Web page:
This treaty is not just an abstract European concept. It is not about a European bureaucrat being faceless and hidden from us. Neither is it about the European Commission nor the European Parliament. It about the very future of the currency, of the European Union and of us individually and as a country within the European Community. That is why it is important that the euro matters to every single person in this country. Having the euro currency, being a member of the eurozone and being the only English speaking country in the eurozone allows us an opportunity to be part of a strong currency. It has also meant that the actions of other countries have affected our currency and our economy. That is why it is important that this stability treaty recognises the whole ethos of interdependence and interdependency. That is why it is important for Mr. Sarkozy and Mrs Merkel put aside their political contests in their own countries and be mindful of the broader concept of where they want Europe to be. The treaty is about eurozone countries co-ordinating policies to prevent economic contagion. That must be at the heart of what they do in Europe at the level of Government leaders.

It is important to recognise that we as a nation are benefiting from the European Union through the European stabilisation fund. We should reflect on where we would be if we did not have it. We should cast our minds back to that infamous Sunday night when the troika came into town and to where we were in the context of the world perspective on Ireland 12 months ago and where we are today. Perhaps we are a poster boy for what a country should do right but, more importantly, within the thinking class and among the people who invest, there is a recognition that we have a Government of different political ideologies, working in harmony and unison to benefit our country, and that is what Europe is about.

Deputy Dominic Hannigan: Information on Dominic Hannigan  Zoom on Dominic Hannigan  I am delighted to speak on this Private Members’ motion. In essence, it proposes that we should not ratify the Article 136 amendment to the EU treaty, thereby in effect holding up the introduction of the ESM. The proposers of the motion advocate that we should reject the stability treaty and go to the EU and say that if they do not give us access to the ESM we will stop it happening and in the process make sure that no country will get access to the ESM. If ever we want to talk about blackmail, that is blackmail in black and white.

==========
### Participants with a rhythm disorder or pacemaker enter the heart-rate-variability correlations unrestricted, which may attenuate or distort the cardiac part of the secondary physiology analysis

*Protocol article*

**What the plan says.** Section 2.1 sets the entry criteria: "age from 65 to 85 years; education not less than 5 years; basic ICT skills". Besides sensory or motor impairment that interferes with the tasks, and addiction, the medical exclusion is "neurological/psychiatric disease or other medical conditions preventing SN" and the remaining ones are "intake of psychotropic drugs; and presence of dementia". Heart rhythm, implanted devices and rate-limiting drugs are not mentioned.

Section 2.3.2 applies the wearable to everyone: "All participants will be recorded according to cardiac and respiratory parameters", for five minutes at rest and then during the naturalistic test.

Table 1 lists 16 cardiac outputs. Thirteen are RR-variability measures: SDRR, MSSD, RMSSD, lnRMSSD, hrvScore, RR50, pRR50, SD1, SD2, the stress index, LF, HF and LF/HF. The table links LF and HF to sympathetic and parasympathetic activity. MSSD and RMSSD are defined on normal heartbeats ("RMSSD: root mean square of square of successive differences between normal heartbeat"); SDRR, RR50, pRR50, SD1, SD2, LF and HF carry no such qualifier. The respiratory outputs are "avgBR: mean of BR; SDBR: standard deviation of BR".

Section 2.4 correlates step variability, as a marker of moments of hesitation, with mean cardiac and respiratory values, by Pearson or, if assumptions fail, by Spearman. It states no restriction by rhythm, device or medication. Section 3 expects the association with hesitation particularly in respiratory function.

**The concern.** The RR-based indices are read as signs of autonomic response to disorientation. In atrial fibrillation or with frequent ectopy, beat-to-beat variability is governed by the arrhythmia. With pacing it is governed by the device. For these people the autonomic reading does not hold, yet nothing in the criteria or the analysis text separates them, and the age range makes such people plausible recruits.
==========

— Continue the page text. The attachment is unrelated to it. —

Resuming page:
Sinn Féin has gained too much for too long by threatening people, by aggression. Now it will threaten the security of our country and deny our European neighbours and comrades access to funding that might prevent recession across Europe in their countries and that might protect the people of Europe. So much for showing solidarity with the working people of [415]Europe. It is disgraceful for them to claim to be a party of the left and yet seek to deny financial stability to millions of families across the European Union.

It would be a case of “ourselves alone”, if we went that way, but we are not alone. We do not want to be alone; we want to work together. Sinn Féin may be accustomed to using aggression to get what it wants but that is not the way the European Union works. It works through negotiation, it works together and it does not bully. “Le Chéile” is a phrase I use in this respect. We need to go forward, through negotiation and compromise, with the EU. The announcement last night in this House by the Minister, Deputy Noonan, shows we can make progress on measures such as the promissory notes.

All of us accept that it would be foolish at this stage for Ireland to go on an “ourselves alone” pathway. The Government supports the stability treaty. We believe in responsible budgeting and economic stability. I do not see how any credible left wing party can come in here and support irresponsible budgetary measures, considering the crisis facing this country. This stability treaty will ensure that no future Government ever has to deal with the disastrous mess with which my Government was left. Sinn Féin does not want to see a repeat of what Fianna Fáil has inflicted on this country. We envisage this treaty will enhance consumer confidence and thereby enhance investor confidence in Europe. It will bring stability to our budgetary systems and ensure that across the European Union, regardless of any particular member state, measures will be put in place to make sure each country respects the targets and rules of the European Union and if they do not, they will be penalised. There is no point in talking about a blackmail clause; there is only one blackmailer and it is clear which party that is.

Deputy Derek Nolan: Information on Derek Nolan  Zoom on Derek Nolan  The simplicity of this motion typifies the Sinn Féin approach to economics and economic policy. We are constantly left with the prospect of Sinn Féin coming in and its approach being based on emotion and fantasy versus an actual plan or one based on reality. It is necessary sometimes to take stock of where the economy is at and what this country has gone through. We have had the collapse of an entire economic sector of society in the construction industry, on which one in six jobs were dependent at the height of its growth, which has led to huge unemployment. We have a heap of debt hanging around the neck of the country as a result of reckless and dangerous banking policies and a Fianna Fáil and Sinn Féin-supported bank guarantee. That has had a crippling effect on the State finances and the ability of the State to pay its bills and to pay its way, which has resulted in the necessity of external lenders coming into this State to fund our public services and to keep us afloat. On top of that, we have a global economic crisis that is not lifting and continues to reign. We also have a recession in the eurozone. On top of all that, we have a crisis of confidence in the future and the very existence of the eurozone currency, the so-called debt crisis and currency crisis. All these issues are a very heavy burden and weigh severely on our tiny country and they all have to be dealt with one by one. That is what the Government is doing.